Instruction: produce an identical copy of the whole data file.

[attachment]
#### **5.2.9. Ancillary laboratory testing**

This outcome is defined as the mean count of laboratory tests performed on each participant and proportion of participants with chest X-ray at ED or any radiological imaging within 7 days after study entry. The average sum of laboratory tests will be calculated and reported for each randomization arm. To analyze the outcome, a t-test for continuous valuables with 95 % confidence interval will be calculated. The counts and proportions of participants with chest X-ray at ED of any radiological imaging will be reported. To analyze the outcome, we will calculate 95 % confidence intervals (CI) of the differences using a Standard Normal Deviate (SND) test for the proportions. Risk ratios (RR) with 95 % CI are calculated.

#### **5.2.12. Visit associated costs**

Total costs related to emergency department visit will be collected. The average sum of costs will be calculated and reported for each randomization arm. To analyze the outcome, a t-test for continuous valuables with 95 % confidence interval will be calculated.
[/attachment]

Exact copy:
#### **5.2.9. Ancillary laboratory testing**

This outcome is defined as the mean count of laboratory tests performed on each participant and proportion of participants with chest X-ray at ED or any radiological imaging within 7 days after study entry. The average sum of laboratory tests will be calculated and reported for each randomization arm. To analyze the outcome, a t-test for continuous valuables with 95 % confidence interval will be calculated. The counts and proportions of participants with chest X-ray at ED of any radiological imaging will be reported. To analyze the outcome, we will calculate 95 % confidence intervals (CI) of the differences using a Standard Normal Deviate (SND) test for the proportions. Risk ratios (RR) with 95 % CI are calculated.

#### **5.2.12. Visit associated costs**

Total costs related to emergency department visit will be collected. The average sum of costs will be calculated and reported for each randomization arm. To analyze the outcome, a t-test for continuous valuables with 95 % confidence interval will be calculated.